Hundreds of suspected Taliban fighters once held by British troops in Afghanistan could sue for compensation following an Appeal Court ruling that Britain broke the Human Rights Act when holding suspects.
The Government attacked the “ludicrous” finding it had been wrong to hold suspects for longer than 96 hours, as it lost an appeal against an earlier ruling its detention policy during the war was illegal.
A panel of senior judges led by Lord Thomas of Cwmgiedd, the Lord Chief Justice, backed a ruling from last year that Britain acted unlawfully when it held Serdar Mohammed, an Afghan farmer and suspected bomb maker, for 110 days without charge.
Mr Mohammed, from the Kajaki district of Helmand was seized in a 2010 British operation which saw two insurgents killed and several soldiers wounded.
Penny Mordaunt, minister for the Armed Forces, said the Government was “extremely disappointed” with the judgment and would try to appeal in the Supreme Court.
She said: “We were right to detain Serdar Mohammed who we believed to be involved in the production of improvised explosive devices on an industrial scale.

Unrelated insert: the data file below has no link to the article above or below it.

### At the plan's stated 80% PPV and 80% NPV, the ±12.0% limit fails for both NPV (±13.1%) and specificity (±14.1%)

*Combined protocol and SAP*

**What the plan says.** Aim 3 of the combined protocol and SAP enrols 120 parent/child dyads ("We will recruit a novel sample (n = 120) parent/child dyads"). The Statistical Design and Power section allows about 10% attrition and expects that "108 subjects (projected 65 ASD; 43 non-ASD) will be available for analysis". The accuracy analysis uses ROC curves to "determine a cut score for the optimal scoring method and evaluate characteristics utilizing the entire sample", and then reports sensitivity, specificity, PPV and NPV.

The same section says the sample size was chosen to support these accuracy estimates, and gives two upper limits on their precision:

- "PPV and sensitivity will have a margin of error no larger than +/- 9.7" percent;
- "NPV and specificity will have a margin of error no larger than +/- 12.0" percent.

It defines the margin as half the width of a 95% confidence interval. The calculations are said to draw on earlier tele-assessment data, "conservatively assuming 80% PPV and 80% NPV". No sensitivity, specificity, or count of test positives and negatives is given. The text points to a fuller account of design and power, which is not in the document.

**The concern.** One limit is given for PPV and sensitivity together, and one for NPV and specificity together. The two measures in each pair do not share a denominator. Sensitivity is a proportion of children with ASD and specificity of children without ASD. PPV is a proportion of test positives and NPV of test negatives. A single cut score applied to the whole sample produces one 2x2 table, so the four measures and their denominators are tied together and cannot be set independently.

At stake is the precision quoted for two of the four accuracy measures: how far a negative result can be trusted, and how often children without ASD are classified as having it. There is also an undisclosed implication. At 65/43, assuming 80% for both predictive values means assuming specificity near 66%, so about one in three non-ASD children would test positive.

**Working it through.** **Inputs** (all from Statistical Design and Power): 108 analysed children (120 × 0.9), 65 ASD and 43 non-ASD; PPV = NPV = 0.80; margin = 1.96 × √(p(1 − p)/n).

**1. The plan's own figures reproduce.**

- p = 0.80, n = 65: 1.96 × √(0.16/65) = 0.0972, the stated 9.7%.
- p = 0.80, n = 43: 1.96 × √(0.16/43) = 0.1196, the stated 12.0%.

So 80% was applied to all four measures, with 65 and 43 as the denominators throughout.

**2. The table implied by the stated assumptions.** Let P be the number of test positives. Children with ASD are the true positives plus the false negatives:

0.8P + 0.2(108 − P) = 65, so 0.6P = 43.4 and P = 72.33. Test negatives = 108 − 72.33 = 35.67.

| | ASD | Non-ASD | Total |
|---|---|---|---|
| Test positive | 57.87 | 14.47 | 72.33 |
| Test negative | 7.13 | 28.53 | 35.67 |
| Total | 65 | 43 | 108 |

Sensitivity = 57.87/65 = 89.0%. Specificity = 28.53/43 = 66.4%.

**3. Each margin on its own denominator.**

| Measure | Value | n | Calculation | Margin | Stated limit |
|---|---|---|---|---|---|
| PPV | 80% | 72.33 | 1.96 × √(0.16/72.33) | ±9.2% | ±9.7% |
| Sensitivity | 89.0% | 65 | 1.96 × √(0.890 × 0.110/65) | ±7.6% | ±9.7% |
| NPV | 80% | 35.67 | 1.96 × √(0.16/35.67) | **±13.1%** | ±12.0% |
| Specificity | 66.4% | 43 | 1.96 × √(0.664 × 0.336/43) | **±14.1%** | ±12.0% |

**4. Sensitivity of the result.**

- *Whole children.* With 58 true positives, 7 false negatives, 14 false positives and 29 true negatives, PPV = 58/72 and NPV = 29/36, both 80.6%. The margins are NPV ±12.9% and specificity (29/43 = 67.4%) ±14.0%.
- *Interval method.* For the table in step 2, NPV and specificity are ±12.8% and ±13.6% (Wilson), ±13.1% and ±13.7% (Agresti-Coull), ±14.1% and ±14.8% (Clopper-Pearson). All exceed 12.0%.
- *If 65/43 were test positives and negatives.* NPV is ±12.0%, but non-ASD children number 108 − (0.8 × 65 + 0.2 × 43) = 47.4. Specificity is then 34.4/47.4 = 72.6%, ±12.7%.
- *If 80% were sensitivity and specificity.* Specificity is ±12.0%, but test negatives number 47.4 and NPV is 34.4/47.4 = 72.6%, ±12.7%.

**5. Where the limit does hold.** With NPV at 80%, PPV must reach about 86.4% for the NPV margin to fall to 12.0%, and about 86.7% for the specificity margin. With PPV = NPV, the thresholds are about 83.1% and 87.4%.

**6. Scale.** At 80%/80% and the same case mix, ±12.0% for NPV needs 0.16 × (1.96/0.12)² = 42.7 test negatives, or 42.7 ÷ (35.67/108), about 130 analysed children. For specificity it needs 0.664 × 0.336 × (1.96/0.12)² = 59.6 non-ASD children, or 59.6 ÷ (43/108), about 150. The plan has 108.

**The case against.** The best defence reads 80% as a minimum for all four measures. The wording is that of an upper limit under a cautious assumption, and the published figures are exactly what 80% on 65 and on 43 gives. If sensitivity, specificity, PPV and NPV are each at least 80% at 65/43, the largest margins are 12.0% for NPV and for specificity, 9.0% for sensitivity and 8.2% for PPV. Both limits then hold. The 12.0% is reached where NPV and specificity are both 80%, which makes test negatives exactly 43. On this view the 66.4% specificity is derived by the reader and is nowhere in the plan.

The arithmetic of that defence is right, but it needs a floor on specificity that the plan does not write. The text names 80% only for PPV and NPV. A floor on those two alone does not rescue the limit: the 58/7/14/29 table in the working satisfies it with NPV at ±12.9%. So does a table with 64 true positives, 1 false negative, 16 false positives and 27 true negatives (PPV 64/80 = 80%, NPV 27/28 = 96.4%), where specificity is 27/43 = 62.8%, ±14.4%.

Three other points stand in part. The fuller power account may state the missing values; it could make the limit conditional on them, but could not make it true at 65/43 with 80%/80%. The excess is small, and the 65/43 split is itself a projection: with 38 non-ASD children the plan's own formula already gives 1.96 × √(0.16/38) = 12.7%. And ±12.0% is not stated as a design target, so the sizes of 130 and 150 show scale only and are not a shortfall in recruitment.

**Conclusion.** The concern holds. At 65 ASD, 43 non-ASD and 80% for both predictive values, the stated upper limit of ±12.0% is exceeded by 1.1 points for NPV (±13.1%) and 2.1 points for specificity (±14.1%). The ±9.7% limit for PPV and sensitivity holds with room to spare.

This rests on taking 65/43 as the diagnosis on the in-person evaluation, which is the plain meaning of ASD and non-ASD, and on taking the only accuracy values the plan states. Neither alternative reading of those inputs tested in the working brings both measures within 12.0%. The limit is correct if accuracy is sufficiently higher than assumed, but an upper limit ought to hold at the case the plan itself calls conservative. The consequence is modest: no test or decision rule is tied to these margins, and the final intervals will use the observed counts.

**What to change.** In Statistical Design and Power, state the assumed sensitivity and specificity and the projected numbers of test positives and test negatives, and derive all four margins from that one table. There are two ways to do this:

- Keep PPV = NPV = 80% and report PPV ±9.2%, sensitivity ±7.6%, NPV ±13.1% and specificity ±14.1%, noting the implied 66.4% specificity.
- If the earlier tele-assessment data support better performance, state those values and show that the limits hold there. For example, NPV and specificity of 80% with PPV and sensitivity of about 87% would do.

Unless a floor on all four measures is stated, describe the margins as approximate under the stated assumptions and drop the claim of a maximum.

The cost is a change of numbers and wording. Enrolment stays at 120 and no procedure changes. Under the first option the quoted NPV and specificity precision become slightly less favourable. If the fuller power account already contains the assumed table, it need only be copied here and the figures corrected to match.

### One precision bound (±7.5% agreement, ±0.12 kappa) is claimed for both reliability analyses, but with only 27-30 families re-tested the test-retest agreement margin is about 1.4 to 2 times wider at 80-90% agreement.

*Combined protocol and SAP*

“During his capture our troops came under heavy fire, and 3 of them were wounded. The notion that dangerous insurgents cannot be detained for more than a few hours is ludicrous.”
The ruling is the latest to show the Human Rights Act extends to cover British military operations abroad. The Conservatives have said they will axe the Act and replace it with a new Bill of Rights including exemptions for the military fighting overseas.
She said: "Our Armed Forces must be able to detain enemies who attempt to maim and kill UK service personnel and civilians. If the law does not allow that then the law must change.”
The Ministry of Defence fears Thursday’s ruling will pave the way for large numbers of compensation claims from Afghans held under the same policy.
Leigh Day, the law firm which bought the case, said it already had around 80 similar cases in the pipeline.
Sapna Malik, partner at the firm, said: "On the 800th anniversary of the Magna Carta establishing that imprisonment should not occur without due legal process, the Court of Appeal's unanimous judgment is vitally important in upholding the rule of law even in the most trying of circumstances.
"The Lord Justices have rightly recognised the fundamental importance of the right to liberty, which requires a lawful authority for any detention and for core procedural safeguards to be afforded to a detainee, even in a situation of armed conflict."